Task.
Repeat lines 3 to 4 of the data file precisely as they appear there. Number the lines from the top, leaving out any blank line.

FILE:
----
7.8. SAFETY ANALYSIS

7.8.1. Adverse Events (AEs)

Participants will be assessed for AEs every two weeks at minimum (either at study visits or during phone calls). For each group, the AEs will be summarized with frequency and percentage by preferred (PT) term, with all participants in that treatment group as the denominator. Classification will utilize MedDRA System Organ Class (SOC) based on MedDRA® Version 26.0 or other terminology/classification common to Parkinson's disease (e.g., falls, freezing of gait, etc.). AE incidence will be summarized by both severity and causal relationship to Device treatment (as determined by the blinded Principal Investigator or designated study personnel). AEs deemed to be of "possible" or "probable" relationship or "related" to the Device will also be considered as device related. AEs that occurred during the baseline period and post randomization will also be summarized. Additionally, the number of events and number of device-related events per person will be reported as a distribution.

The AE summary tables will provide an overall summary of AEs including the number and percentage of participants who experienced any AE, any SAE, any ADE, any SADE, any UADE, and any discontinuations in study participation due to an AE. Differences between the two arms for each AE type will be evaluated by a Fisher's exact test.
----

Participants will be assessed for AEs every two weeks at minimum (either at study visits or during phone calls). For each group, the AEs will be summarized with frequency and percentage by preferred (PT) term, with all participants in that treatment group as the denominator. Classification will utilize MedDRA System Organ Class (SOC) based on MedDRA® Version 26.0 or other terminology/classification common to Parkinson's disease (e.g., falls, freezing of gait, etc.). AE incidence will be summarized by both severity and causal relationship to Device treatment (as determined by the blinded Principal Investigator or designated study personnel). AEs deemed to be of "possible" or "probable" relationship or "related" to the Device will also be considered as device related. AEs that occurred during the baseline period and post randomization will also be summarized. Additionally, the number of events and number of device-related events per person will be reported as a distribution.

The AE summary tables will provide an overall summary of AEs including the number and percentage of participants who experienced any AE, any SAE, any ADE, any SADE, any UADE, and any discontinuations in study participation due to an AE. Differences between the two arms for each AE type will be evaluated by a Fisher's exact test.